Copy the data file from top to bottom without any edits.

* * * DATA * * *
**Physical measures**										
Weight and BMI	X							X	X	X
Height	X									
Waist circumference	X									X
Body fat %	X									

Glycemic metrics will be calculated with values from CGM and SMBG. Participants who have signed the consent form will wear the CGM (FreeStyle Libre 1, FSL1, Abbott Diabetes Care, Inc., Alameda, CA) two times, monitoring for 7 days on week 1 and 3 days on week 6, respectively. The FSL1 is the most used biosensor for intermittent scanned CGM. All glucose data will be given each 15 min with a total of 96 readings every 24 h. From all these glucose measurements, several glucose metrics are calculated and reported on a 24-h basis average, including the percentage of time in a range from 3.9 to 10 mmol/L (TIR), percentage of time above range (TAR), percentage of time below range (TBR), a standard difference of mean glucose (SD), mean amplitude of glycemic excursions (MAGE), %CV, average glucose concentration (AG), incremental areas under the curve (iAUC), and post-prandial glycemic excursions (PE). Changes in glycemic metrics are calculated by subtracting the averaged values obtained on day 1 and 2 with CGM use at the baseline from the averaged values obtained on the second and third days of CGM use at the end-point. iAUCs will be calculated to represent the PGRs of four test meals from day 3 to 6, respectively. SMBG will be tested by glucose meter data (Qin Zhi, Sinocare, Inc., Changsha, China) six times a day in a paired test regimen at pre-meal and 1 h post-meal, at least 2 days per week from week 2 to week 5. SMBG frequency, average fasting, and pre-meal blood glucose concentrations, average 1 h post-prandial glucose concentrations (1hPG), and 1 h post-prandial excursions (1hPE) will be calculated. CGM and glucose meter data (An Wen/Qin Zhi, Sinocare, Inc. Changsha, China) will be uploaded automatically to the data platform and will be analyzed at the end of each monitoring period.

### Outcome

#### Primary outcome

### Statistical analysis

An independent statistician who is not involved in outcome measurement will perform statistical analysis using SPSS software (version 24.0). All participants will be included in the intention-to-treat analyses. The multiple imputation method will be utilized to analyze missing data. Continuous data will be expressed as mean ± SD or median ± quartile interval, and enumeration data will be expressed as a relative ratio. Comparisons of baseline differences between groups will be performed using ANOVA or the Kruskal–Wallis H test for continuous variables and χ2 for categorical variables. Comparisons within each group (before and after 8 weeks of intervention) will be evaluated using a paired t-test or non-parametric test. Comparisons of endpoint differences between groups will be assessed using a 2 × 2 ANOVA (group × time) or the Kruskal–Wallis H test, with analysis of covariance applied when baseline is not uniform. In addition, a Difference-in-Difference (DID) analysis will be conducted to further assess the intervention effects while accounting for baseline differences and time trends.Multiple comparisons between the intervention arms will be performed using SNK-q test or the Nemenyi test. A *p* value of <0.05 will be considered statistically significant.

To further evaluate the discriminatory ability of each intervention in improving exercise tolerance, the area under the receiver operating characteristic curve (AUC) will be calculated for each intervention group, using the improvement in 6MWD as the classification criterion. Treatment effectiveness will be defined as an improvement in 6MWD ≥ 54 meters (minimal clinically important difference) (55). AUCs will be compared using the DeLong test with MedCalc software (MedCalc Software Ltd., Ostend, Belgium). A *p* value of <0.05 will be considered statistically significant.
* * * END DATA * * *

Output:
**Physical measures**										
Weight and BMI	X							X	X	X
Height	X									
Waist circumference	X									X
Body fat %	X									

Glycemic metrics will be calculated with values from CGM and SMBG. Participants who have signed the consent form will wear the CGM (FreeStyle Libre 1, FSL1, Abbott Diabetes Care, Inc., Alameda, CA) two times, monitoring for 7 days on week 1 and 3 days on week 6, respectively. The FSL1 is the most used biosensor for intermittent scanned CGM. All glucose data will be given each 15 min with a total of 96 readings every 24 h. From all these glucose measurements, several glucose metrics are calculated and reported on a 24-h basis average, including the percentage of time in a range from 3.9 to 10 mmol/L (TIR), percentage of time above range (TAR), percentage of time below range (TBR), a standard difference of mean glucose (SD), mean amplitude of glycemic excursions (MAGE), %CV, average glucose concentration (AG), incremental areas under the curve (iAUC), and post-prandial glycemic excursions (PE). Changes in glycemic metrics are calculated by subtracting the averaged values obtained on day 1 and 2 with CGM use at the baseline from the averaged values obtained on the second and third days of CGM use at the end-point. iAUCs will be calculated to represent the PGRs of four test meals from day 3 to 6, respectively. SMBG will be tested by glucose meter data (Qin Zhi, Sinocare, Inc., Changsha, China) six times a day in a paired test regimen at pre-meal and 1 h post-meal, at least 2 days per week from week 2 to week 5. SMBG frequency, average fasting, and pre-meal blood glucose concentrations, average 1 h post-prandial glucose concentrations (1hPG), and 1 h post-prandial excursions (1hPE) will be calculated. CGM and glucose meter data (An Wen/Qin Zhi, Sinocare, Inc. Changsha, China) will be uploaded automatically to the data platform and will be analyzed at the end of each monitoring period.

### Outcome

#### Primary outcome

### Statistical analysis

An independent statistician who is not involved in outcome measurement will perform statistical analysis using SPSS software (version 24.0). All participants will be included in the intention-to-treat analyses. The multiple imputation method will be utilized to analyze missing data. Continuous data will be expressed as mean ± SD or median ± quartile interval, and enumeration data will be expressed as a relative ratio. Comparisons of baseline differences between groups will be performed using ANOVA or the Kruskal–Wallis H test for continuous variables and χ2 for categorical variables. Comparisons within each group (before and after 8 weeks of intervention) will be evaluated using a paired t-test or non-parametric test. Comparisons of endpoint differences between groups will be assessed using a 2 × 2 ANOVA (group × time) or the Kruskal–Wallis H test, with analysis of covariance applied when baseline is not uniform. In addition, a Difference-in-Difference (DID) analysis will be conducted to further assess the intervention effects while accounting for baseline differences and time trends.Multiple comparisons between the intervention arms will be performed using SNK-q test or the Nemenyi test. A *p* value of <0.05 will be considered statistically significant.

To further evaluate the discriminatory ability of each intervention in improving exercise tolerance, the area under the receiver operating characteristic curve (AUC) will be calculated for each intervention group, using the improvement in 6MWD as the classification criterion. Treatment effectiveness will be defined as an improvement in 6MWD ≥ 54 meters (minimal clinically important difference) (55). AUCs will be compared using the DeLong test with MedCalc software (MedCalc Software Ltd., Ostend, Belgium). A *p* value of <0.05 will be considered statistically significant.